An article in the January 2007 issue of the Pediatric Blood & Cancer examines the use of videoconferencing between industrialized and developing countries as a way of improving patient care. The journal is available online via Wiley InterScience at http://www.interscience.wiley.com/journal/pbc.
Pediatric oncology has seen vast improvements in survival rates in industrialized countries over the last several decades, but developing nations are still lagging behind, despite the fact that up to 85 percent of childhood malignancies occur in these countries. Obstacles to advances in the development of pediatric oncology programs include poverty, malnutrition, lack of education, and compliance. Additional factors are a shortage of pediatric oncologist specialists, a lack of cross communication between different disciplines, which leads to delayed and improper referrals, and the tendency to seek multiple second opinions due to a distrust of the quality of available medical care.
Efforts to improve medical care in developing countries include twinning programs that involve the exchange of personnel between participating institutions, a practice that is time consuming and expensive. Telemedicine, another way of communicating and distributing information, is already being used in industrialized countries for educational purposes, second opinions and quality assurance in a number of fields, but there are few reports of its impact in developing countries.
Led by Ibrahim Qaddoumi of the King Hussein Cancer Center in Amman, Jordan, and Eric Bouffet of the Hospital for Sick Children in Toronto, Canada, a systematic twinning program was established for children with brain tumors. This twining program included videoconferencing as an essential component, where a 20 videoconference sessions were conducted between the two hospitals between December 2004 and May 2006 to discuss 64 patients, some of them several times. For 23 patients, clinical care recommendations resulting from the conferences differed significantly from the original plan and were mostly followed. The most common recommendation involved a change in the initial diagnosis or grading of the tumor which resulted in significant treatment changes. Other recommendations included second look surgery or involved different diagnostic or treatment issues.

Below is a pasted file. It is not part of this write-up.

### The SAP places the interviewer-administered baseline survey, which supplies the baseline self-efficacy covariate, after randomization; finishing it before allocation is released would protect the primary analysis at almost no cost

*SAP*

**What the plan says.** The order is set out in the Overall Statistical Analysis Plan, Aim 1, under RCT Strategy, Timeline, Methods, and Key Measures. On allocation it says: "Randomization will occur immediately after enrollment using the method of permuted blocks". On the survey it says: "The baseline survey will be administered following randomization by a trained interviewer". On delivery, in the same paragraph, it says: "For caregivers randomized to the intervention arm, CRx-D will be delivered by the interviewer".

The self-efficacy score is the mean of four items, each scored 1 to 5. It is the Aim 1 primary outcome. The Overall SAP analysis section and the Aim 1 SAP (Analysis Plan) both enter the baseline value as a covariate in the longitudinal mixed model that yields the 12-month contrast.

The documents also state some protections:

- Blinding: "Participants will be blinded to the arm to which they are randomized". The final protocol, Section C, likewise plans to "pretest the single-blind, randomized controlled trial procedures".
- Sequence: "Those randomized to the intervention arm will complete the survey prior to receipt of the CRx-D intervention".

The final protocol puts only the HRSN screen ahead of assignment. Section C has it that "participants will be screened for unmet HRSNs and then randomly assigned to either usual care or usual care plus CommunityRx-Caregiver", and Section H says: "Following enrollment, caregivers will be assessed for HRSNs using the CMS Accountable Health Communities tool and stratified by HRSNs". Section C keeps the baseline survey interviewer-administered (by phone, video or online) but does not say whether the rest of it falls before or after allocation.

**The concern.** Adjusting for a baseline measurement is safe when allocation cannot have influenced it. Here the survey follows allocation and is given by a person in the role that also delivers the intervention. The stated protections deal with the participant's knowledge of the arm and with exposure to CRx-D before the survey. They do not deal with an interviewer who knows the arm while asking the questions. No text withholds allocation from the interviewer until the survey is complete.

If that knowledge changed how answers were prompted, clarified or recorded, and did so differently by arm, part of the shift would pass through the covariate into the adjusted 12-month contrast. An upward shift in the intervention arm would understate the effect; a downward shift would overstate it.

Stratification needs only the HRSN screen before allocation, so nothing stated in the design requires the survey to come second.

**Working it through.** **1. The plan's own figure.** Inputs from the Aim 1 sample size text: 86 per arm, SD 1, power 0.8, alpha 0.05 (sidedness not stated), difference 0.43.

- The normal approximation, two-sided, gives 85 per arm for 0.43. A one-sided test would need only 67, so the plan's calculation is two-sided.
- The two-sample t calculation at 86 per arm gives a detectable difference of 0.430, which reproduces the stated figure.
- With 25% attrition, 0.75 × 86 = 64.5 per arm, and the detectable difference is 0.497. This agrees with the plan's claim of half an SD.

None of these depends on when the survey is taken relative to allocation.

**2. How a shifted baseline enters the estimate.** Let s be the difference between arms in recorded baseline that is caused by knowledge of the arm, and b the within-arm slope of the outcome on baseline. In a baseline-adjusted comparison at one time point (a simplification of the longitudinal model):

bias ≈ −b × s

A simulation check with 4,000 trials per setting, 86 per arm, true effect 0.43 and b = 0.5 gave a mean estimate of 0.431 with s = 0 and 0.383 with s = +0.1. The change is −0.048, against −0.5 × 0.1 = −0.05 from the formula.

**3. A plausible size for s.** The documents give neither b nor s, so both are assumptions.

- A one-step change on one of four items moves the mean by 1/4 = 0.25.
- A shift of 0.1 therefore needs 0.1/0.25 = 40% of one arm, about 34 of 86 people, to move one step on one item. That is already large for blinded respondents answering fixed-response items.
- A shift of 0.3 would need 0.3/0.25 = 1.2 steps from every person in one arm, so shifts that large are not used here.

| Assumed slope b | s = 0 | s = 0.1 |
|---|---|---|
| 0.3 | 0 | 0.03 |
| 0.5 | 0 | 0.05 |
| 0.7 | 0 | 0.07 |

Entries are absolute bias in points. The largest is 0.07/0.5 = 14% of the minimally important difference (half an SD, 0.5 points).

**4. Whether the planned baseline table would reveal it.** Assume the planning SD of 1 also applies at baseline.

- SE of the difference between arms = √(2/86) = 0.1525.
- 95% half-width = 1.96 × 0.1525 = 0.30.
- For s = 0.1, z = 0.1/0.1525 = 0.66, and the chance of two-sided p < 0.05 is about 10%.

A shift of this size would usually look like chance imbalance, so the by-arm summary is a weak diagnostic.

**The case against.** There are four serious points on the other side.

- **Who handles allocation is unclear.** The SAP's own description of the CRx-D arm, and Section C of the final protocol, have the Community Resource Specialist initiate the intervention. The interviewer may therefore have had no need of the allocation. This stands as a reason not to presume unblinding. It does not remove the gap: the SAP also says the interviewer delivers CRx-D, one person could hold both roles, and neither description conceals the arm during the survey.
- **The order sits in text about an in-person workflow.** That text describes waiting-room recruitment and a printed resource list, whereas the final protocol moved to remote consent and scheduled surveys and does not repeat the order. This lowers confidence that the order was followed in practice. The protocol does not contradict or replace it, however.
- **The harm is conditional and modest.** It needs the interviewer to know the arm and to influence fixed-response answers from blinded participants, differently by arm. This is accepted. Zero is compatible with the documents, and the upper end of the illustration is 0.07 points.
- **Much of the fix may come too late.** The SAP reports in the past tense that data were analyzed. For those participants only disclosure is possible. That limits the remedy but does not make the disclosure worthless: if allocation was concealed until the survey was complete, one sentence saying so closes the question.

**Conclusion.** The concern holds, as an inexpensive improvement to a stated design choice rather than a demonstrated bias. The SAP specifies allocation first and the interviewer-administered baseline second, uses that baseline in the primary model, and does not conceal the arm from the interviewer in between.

Up to six cases were discussed in each conference, which covered the majority of the cases seen at King Hussein Cancer Center each year. The impact on patient care and the neurooncology service was positive, as was the impact on patient compliance and trust from families. "The discussion and subsequent opinion obtained via the videoconference was perceived by patients and families as a formal second opinion and deepened their trust in the treating team and enhanced their compliance rate," the authors state. The videoconferencing also helped introduce new concepts into Jordan, such as the role of second surgery, alternatives to radiation therapy for certain tumors, the evolution of radiation therapy techniques, and the benefit of external pathology review for cases where the diagnosis is difficult. The authors note that pediatric oncology twinning initiatives should be multidisciplinary and should include neurosurgeons, radiation oncologists, pathologists and neuroradiologists. They conclude: "We hope that telemedicine, as an innovative tool, will disseminate in different fields of pediatric oncology, and contribute to reduce the gap between wealthy countries and those with limited resources."
Article: Impact of Telemedicine on Pediatric Neurooncology in a Developing Country: The Jordanian-Canadian Experience," Ibrahim Qaddoumi, Asem Mansour, Awni Musharbash, James Drake, Maisa Swaidan, Tarik Tihan, Eric Bouffet," Pediatric Blood & Cancer; January 2007; (DOI: 10.1002/pbc.21085).
Last reviewed: By John M. Grohol, Psy.D. on 21 Feb 2009
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